Sunday, October 7, 2012

NT Live: The Curious Incident of the Dog In the Night Time

NT Live is a glorious, glorious thing.  For the fraction of the price of a normal ticket, one can go to the Dendy and see a live (or nearly live) broadcast of the best productions the UK National Theatre has to offer (which is to say, some of the best in the world). What's more, you get to see them from the best possible angles, and you get to sit in comfy cinema seating with your drink and choc-top.  You also get a bit of a pre-theatre talk, credits, and even an interval in which to refresh your glass of bubbles.  If you could buy a programme it would be practically perfect.  Sod the sunshine, this is how I like to spend a weekend afternoon!

Mark Haddon's Whitbread-award-winning novel The Curious Incident of the Dog in the Night-Time is one of my favourite books (as one might expect, with the title referencing one of my favourite stories).  But I was curious to see how dramaturge Simon Stephens would translate it to the stage, with some challenging logistics (such as a seminal train trip from Swindon to Wilston) and, more importantly, a narrative told in a peculiarly introspective fashion, in the first person POV of Christopher, a 15 year-old autistic boy (a heart-stopping, wonderful performance by Luke Treadaway), who has discovered his neighbour's dog "murdered" with a garden fork, and sets out to uncover the killer.

When done well, the device of the "unreliable narrator" in fiction is one of my favourite things.  But how do you translate that to stage, when you only have the boy's actions to observe, and can't connect the dots of the internal monologue?

As it turns out quite well, by having the boy's story read back to him by the schoolteacher Siobhan (the warm and persuasive Niamh Cusack), an excellent device which allows her to stop and engage with Christopher about what he means by the words he's written.  The script is a very faithful translation of the original novel; my only tiny kvetch is that a couple of deeply moving scenes in the book are portrayed nearly casually here - a character in Act Two reaches out to Christopher who is entirely unable to appreciate what that means to her; in the book this almost broke my heart, in the play it seems almost brushed aside. But these exceptions are rare.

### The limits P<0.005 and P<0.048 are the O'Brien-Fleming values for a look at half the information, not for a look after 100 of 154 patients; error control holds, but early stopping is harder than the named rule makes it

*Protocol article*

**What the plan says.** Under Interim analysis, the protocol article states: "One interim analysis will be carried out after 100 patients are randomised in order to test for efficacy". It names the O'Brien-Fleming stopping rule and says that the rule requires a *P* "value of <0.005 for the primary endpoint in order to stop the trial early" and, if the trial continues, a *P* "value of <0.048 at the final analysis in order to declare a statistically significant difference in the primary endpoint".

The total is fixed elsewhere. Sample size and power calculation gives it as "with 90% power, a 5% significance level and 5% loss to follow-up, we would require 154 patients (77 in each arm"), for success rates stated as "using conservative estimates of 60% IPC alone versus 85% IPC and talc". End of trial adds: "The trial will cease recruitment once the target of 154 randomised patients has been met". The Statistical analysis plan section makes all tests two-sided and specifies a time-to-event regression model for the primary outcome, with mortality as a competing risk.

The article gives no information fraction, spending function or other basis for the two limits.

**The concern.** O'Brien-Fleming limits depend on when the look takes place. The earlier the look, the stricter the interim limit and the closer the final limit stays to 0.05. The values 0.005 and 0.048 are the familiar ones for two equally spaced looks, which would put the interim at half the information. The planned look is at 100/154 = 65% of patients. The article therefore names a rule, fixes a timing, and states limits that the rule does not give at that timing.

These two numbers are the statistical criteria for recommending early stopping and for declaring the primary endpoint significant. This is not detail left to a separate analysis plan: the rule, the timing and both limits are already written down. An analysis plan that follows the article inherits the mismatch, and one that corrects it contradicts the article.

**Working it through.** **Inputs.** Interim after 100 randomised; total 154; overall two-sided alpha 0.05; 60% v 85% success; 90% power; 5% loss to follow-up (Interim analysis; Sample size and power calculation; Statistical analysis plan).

The cast is outstanding - well, of course it is, it's the NT. There's no point in singling out anyone apart from Treadaway, because every performance, from veteran Una Stubbs to an extra eating a chocolate biscuit, is pitch perfect.  But if there is another star in this production, it's the set, an electronic grid by Bunny Christie which is also a chalkboard, and which serves brilliantly as everything from an escalator to the seats of a railway carriage), supplemented by Paule Constable's exceptional lighting design.  The in-the-round, steeply raked seating of the Cottesloe Theatre means that on occasions the actors can lie on the floor against patterns on the grid, and form an aerial picture (wonderful movement direction from Scott Graham & Steven Hoggett) - very clever, but something likely to be very difficult to replicate in other venues. It's also where NT Live really shines, because you could not get a view this good from any single spot in the actual theatre (I felt it was a bit of a cheat, to be honest, to be able to view this from so many angles when the live audience could not).

There's a slight mawkishness at the end, but it brings the optimism that's needed - and make sure you stay on after the curtain call for an extra treat, especially if you're mathematically minded. I'd love to see this live in a theatre if it ever tours Australia, and I'll be fascinated to see whether the design can be replicated in a venue other than the Cottesloe.

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